So it’s my first time posting here! Hurrah!
The major question we’re all asking with Tonseisha is “what is an opera?” I’m majorly excited to see what Kim has written for me and Cheyney, and one thing I do know is that we have a “Love Duet”. I find myself thinking about big operatic love duets and how music and singing express love and romance. I thought I’d find a few examples of love duets from opera and, where possible, duets between soprano and baritone (more on that later), so that the rest of you all know what my “expectations” are – or, if you prefer, what my preconceptions are as an opera singer. I also want to put across an idea of the different styles of love duet in opera and how varied they can be.So, for my first example. It isn’t necessarily the first piece you think of if I say “opera love duets”, but it’s one of the earliest! “Pur ti miro” is from Monteverdi’s L’incoronazione di Poppea. It’s actually for soprano and alto (sung either by a woman or a man singing in falsetto). It’s simultaneously very intimate and very passionate, and the two vocal lines are intertwined in a way that is just magic. What you probably DO think of wtih “opera love duets” is 19th century opera. Most often the big “love duet” is between soprano and tenor, and perhaps the most famous example is La Boheme. Rodolfo sings”che gelida manina” and Mimi the beautifully simple “si, mi chiamano Mimi”, but their love is sealed once and for all when they sing together in “O soave fanciulla”, which ends the first Act. Mimi and Rodolfo, Manon and Des Grieux, Tosca and Cavaradossi, Violetta and Alfredo – there’s no doubt that the majority of big starry-eyed opera couples are soprano/tenor, whether things end happily or in a tragic denouement. In Tonseisha, however, the two singers are soprano and BARITONE. Why is this exciting? Surely it’s not THAT unusual…. Well, generally, if we expect tenors to be heroes and lovers, the baritone in an opera is often the bad guy!
He might be the devil himself (Mephistopheles is no tenor!) or just a really nasty guy: Scarpia in Tosca, Iago in Otello, Hagen in The Ring Cycle, Don Giovanni are all baritones. They’re wicked, they’re sexy, they’re villains. Low = NASTY. Here’s the big duet from Verdi’s Trovatore, where nasty Conte di Luna wants to have Leonora, whether she’s willing or not: https://www.youtube.com/watch?v=81z1YzH_994 When the baritone isn’t the bad guy, he’s often the soprano’s father or protector (such as Gilda/Rigoletto, , Violetta/Germont in La Traviata). He might be offering advice, such as Sharpless to Cio-Cio San in Madam Butterfly, Marcello to Mimi in Boheme, and even Leporello to Donna Elvira in Don Giovanni. He’s usually not the hero, but he’ll be an Older Good Guy. From La Traviata, here is the duet between Violetta and Giorgio Germont, who finally realises that Violetta is a Good Woman: https://www.youtube.com/watch?v=9bTcvh1pnb8 In comic opera, we often find a baritone playing the role of the infatuated buffoon whom the soprano runs rings round before she runs off with the tenor! In later opera, he might be the jilted husband (yes, rejected in favour of a Tenor….). My point is, your Operatic Baritone isn’t your stereotypical knight in shining armour. Does that mean that the Baritone never gets the girl? Absolutely not. Don Giovanni has ALL the girls (there’s an entire aria listing his sexual conquests by country!) but interestingly, his only duet with a soprano (probably the most famous soprano/baritone duet) is with Zerlina, the one girl he doesn’t actually seduce in the end (because he’s interrupted, but,…details, details!) As a love duet, it’s musical perfection, but it’s not opera-denouement love – it’s just sex! Zerlina goes back to her fiancee Masetto and Giovanni…well, you’ll just have to see the opera.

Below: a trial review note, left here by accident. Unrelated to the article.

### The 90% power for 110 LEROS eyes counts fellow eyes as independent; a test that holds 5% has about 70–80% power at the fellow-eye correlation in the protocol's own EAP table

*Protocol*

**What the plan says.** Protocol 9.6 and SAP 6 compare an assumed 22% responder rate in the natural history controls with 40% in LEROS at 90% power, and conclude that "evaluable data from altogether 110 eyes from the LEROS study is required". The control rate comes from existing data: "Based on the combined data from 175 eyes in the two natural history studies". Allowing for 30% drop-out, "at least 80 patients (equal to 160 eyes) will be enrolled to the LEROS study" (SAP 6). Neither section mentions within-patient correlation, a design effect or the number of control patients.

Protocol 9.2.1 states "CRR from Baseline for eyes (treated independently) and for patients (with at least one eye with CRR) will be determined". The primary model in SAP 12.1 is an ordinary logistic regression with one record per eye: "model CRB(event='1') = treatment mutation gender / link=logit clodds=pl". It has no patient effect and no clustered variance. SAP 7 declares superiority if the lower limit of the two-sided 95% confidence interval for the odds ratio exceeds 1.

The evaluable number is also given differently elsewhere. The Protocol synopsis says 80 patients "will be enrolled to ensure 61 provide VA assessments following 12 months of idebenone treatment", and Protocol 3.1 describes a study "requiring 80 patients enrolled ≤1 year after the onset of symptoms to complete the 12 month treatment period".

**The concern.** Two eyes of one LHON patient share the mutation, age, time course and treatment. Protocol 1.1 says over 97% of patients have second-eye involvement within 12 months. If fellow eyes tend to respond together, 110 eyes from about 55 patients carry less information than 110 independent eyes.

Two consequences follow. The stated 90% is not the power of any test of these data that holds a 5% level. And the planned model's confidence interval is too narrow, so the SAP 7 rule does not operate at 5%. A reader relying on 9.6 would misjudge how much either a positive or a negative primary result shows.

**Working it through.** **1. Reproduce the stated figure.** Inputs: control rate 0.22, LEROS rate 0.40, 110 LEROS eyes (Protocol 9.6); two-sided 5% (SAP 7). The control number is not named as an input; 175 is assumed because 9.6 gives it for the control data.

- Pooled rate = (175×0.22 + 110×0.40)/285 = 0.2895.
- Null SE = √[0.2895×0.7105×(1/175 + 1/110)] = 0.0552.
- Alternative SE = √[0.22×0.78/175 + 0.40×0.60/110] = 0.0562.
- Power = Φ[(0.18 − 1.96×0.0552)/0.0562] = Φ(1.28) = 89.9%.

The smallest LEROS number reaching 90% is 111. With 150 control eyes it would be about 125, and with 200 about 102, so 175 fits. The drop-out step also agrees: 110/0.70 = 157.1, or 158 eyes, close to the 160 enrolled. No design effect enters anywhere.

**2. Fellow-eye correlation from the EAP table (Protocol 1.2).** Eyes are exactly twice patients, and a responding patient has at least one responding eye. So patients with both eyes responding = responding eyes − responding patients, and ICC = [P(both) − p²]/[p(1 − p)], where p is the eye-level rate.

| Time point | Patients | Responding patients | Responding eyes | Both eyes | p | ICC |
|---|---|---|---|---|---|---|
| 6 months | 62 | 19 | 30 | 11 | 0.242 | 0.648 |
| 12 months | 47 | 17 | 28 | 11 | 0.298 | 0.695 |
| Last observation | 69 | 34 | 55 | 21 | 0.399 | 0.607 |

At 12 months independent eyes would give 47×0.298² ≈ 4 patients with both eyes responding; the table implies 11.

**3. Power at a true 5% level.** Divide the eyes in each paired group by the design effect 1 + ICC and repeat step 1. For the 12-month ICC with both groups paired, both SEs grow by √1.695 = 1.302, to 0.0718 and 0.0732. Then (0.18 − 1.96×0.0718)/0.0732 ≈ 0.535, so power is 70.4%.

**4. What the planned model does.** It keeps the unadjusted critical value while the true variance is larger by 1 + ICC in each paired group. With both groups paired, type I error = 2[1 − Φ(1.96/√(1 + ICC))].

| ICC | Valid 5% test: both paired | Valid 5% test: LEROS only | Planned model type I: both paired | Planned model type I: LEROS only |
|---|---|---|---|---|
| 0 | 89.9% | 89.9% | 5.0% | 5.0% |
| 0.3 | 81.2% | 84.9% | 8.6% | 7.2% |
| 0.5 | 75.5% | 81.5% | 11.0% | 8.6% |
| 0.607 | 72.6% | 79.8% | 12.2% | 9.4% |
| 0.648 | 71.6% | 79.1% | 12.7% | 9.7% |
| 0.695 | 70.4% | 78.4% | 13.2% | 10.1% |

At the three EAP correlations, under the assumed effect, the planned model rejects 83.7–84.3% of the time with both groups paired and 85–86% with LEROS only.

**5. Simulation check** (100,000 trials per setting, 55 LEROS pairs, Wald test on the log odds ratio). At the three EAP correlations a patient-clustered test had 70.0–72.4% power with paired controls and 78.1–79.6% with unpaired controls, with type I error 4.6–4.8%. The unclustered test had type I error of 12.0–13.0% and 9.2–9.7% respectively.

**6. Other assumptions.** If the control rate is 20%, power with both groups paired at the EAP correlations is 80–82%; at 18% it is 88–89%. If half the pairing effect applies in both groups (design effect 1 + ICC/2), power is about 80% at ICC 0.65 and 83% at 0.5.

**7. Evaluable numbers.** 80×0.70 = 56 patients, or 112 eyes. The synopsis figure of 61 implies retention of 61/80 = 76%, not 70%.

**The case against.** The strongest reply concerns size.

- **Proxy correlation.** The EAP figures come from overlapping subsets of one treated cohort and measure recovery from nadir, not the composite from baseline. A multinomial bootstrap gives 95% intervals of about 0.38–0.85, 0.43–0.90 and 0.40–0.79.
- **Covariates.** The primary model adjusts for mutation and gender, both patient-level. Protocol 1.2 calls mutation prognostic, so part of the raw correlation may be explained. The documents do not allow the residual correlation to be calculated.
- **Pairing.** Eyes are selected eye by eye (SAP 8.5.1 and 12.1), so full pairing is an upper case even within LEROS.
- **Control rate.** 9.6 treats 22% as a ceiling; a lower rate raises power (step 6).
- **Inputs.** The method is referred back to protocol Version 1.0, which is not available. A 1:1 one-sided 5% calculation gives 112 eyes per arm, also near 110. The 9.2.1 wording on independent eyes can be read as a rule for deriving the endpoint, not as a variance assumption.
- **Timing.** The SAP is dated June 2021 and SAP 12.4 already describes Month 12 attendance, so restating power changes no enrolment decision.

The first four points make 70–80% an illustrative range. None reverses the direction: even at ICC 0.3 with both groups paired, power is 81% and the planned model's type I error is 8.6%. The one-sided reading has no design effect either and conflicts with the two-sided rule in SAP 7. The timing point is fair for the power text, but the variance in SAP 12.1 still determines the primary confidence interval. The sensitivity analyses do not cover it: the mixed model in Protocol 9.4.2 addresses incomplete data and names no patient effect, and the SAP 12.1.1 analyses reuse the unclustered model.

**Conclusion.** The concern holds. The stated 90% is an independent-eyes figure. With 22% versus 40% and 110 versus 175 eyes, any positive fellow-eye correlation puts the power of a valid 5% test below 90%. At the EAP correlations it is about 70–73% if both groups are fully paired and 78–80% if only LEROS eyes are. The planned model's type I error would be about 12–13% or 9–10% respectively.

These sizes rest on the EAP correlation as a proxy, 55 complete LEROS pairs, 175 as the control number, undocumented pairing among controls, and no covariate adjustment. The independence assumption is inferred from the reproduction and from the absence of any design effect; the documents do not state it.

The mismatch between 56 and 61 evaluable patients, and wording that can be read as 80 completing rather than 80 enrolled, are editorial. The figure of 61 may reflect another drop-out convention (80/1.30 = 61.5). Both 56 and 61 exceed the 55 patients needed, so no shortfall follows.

The other famous Mozart sop/bari duet is between Papageno and Papagena in The Magic Flute. Here, the baritone has gone through Herculean trials to be rewarded with his greatest desire, a wife! This is the moment when they meet:
But it’s the later composers who really get what a baritone can offer. In Leoncavallo’s Pagliacci, we see a reversal of stereotype: here Nedda (soprano) is married to Canio, a tenor (the “pagliaccio” or clown of the title) and is cheating on him with her lover Silvio – a baritone! They declare for each other in a long duet, even if they both get their comeuppance in the end and it’s Canio who has the last laugh.
Another example of a “barihunk” is Tchaikovsky’s Eugene Onegin. At the beginning of the opera, Tatiana (soprano) falls hopelessly in love with Onegin (baritone), but he isn’t interested. By the end of the opera, however, he’s realised his mistake – but too late! She’s married to someone else, and the opera concludes with a final duet, Onegin imploring him to love her still, and Tatiana resolved to remain faithful to her husband. So sad!!